1. Two plaintiffs, husband and wife, sue for damages due to a collision between the car of plaintiff 1 with a bus owned by the defendant on 10th March 1936. Plaintiff 2 was being driven in that car at the time of the accident and suffered serious injuries. The nature of those injuries has been spoken to by the doctor who has given evidence and the expenses incurred in connexion with those injuries are set out in para. 6 of the plaint. The actual sum claimed under that head was over Rs. 1300 but the vouchers have all been shown to the learned Counsel for the defendant and the parties are agreed that the damages under this head should be Rs. 1176.9-0. The ownership of the plaintiff's car though not admitted in the pleadings, has now been admitted, and it is not contested that the driver of the bus was an employee of the defendant and was driving in the regular course of his employment. It is the common case of both parties that the accident took place at the junction of Wellesley Street and Corporation Street. Down the middle of Wellesley Street which runs north and south, there is a double set of tram lines, and it is not denied that the Hillman car, belonging to the plaintiff, was driven along Corporation Street from west to east. There was a tram on the western set of the tram lines going north along Wellesley Street. It is also not contested that that tram stopped though the plaintiff's case differs from the defendant's case as to the actual place where the stop occurred. The plan which has been put in by the parties shows two man-holes, one on each side of the tram lines, and the ease of both sides is that the collision took place just by the eastern man-hole.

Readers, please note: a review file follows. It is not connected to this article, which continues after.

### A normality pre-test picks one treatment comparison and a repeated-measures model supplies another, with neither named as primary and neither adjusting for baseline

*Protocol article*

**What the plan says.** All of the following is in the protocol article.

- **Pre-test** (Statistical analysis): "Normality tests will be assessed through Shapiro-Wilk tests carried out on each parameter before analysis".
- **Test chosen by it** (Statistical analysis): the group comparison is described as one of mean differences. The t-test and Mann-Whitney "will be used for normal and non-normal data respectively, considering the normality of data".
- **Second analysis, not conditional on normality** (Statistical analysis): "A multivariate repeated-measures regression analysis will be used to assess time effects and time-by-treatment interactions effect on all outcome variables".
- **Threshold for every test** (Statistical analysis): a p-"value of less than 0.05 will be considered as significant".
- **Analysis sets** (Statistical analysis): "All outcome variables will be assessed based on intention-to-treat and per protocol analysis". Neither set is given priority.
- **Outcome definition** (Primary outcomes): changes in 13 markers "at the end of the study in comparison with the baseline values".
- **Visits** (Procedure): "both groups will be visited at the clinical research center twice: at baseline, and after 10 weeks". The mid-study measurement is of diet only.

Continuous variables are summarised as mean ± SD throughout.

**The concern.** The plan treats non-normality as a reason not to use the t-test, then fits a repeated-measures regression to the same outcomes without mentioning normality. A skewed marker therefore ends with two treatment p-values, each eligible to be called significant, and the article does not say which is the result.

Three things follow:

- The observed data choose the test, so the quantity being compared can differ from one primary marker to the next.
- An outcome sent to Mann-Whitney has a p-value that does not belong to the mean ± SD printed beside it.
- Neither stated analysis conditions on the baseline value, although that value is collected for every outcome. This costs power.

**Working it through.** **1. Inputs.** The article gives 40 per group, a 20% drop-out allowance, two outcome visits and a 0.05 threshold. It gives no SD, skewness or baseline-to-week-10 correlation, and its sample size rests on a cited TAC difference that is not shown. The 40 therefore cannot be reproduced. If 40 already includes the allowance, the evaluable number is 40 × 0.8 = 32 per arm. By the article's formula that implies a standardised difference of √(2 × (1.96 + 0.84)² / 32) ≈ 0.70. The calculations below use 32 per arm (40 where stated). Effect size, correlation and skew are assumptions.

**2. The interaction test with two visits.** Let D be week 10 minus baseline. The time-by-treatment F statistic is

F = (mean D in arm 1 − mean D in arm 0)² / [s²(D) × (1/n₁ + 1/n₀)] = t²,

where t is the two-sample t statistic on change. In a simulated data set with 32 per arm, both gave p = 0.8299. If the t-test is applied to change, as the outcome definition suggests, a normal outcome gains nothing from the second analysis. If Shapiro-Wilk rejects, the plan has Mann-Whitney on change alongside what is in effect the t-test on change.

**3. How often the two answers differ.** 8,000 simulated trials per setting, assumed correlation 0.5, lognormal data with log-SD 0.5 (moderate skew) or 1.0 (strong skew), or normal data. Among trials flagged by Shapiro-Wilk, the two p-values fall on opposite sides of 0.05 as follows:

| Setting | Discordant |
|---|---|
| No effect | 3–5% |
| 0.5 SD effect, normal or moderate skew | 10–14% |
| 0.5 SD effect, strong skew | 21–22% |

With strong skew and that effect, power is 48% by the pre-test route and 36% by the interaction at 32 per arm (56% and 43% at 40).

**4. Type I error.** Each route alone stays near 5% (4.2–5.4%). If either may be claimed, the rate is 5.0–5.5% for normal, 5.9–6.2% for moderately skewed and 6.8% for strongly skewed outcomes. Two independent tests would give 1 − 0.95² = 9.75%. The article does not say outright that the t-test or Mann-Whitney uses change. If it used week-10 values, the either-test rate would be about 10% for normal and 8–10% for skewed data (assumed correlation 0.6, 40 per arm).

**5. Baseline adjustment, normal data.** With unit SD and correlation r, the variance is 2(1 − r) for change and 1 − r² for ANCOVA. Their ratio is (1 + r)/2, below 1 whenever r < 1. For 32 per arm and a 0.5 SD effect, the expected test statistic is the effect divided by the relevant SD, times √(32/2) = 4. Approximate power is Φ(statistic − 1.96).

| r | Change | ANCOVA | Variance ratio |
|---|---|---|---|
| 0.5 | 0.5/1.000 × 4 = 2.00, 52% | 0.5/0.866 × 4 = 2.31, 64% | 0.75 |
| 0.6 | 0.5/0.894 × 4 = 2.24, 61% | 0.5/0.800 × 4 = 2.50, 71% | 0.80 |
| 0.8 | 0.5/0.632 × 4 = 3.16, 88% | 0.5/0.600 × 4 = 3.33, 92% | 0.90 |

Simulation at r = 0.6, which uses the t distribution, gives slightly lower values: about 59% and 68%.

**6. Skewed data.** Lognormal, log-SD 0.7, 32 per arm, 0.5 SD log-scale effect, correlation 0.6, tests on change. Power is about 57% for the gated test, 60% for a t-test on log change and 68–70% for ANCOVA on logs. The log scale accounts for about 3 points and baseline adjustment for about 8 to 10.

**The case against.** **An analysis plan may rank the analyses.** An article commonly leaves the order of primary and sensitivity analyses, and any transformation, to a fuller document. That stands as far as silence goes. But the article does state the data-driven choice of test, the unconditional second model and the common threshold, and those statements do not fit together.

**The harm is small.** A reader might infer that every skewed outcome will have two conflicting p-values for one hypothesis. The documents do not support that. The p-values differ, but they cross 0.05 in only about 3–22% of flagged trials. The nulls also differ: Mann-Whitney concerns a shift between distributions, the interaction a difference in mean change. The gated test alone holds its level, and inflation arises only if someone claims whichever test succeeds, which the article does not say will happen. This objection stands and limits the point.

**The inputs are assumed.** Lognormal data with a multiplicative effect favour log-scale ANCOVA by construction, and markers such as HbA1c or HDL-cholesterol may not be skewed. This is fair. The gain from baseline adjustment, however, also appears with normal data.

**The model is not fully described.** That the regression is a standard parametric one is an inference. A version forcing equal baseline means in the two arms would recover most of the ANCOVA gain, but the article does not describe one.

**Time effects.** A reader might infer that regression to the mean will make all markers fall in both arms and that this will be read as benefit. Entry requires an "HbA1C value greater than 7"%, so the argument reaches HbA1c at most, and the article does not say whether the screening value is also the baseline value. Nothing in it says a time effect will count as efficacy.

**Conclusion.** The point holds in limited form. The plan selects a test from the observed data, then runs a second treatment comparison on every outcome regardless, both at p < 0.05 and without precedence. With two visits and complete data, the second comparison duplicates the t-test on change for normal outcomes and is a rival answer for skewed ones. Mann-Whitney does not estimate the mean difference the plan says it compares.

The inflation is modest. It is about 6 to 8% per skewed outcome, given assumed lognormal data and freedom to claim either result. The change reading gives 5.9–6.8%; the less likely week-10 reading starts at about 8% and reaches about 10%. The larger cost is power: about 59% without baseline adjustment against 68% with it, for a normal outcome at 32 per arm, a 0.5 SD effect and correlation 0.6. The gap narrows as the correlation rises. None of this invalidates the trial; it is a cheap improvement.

2. The only question for decision is whether there has been such negligence on the part of the defendant as to entitle the plaintiff to recover damages. In his written statement, the defendant raises the plea that there was contributory negligence on the part of the driver of the plaintiff's car. Particulars of negligence are set out in the plaint and particulars of contributory negligence in the written statement. The plaintiff's case is that the Hillman car came to the cross-roads and halted at a point which has been marked R in the plan; that is to say, just in Corporation Street between 8 and 10 ft. from the near side kerb just before entering the crossroads. Mrs. Williams, who was in the car at the time, and who was injured, says that they halted in Corporation Street as the tram had come up simultaneously from the south of Wellesley Street to the crossroads. The tram was at the point marked R, which is just inside Wellesley Street, short of the junction between Wellesley Street and Corporation Street. The plain-tiff's evidence is that the tram was not projecting into the junction but the head of the tram was on the same line as the footpath or slightly behind it. The tram driver waved to the Hillman car to go through. Mrs. Williams said that she looked and saw no traffic so she told her driver to go on. She then said that as they were crossing the tram lines, she saw a bus coming at a very high speed, passing the trailer of the tram and as they got on to the eastern set of tram lines, the collision occurred. The tram was composed of two coaches, the rear coach being referred to as the trailer. Mrs. Williams then fainted and having received severe injuries, she was taken to hospital and has no knowledge of what then happened. (The judgment then discussed the evidence regarding the speed at which the bus driver was driving and proceeded.) The evidence that he was going at an excessive speed is overwhelming. I accept the evidence that his speed was something between 30 and 40 miles an hour. The evidence that he was hurrying and that the passengers complained earlier during that particular drive I also accept. There is therefore a prima facie case of negligence, and Mr. Cammiade for the plaintiff suggests that the position of the bus at the time of the accident almost creates a case of 'res ipsa loquitur' for, it must be negligent for a bus driver to drive his bus over cross-roads, on the wrong side of the road, overtaking a tram which has two coaches, and driving where it would be impossible for him to see what traffic was approaching from the other side of the tram. When the speed at which the bus was travelling is also taken into consideration the negligence is little short of criminal.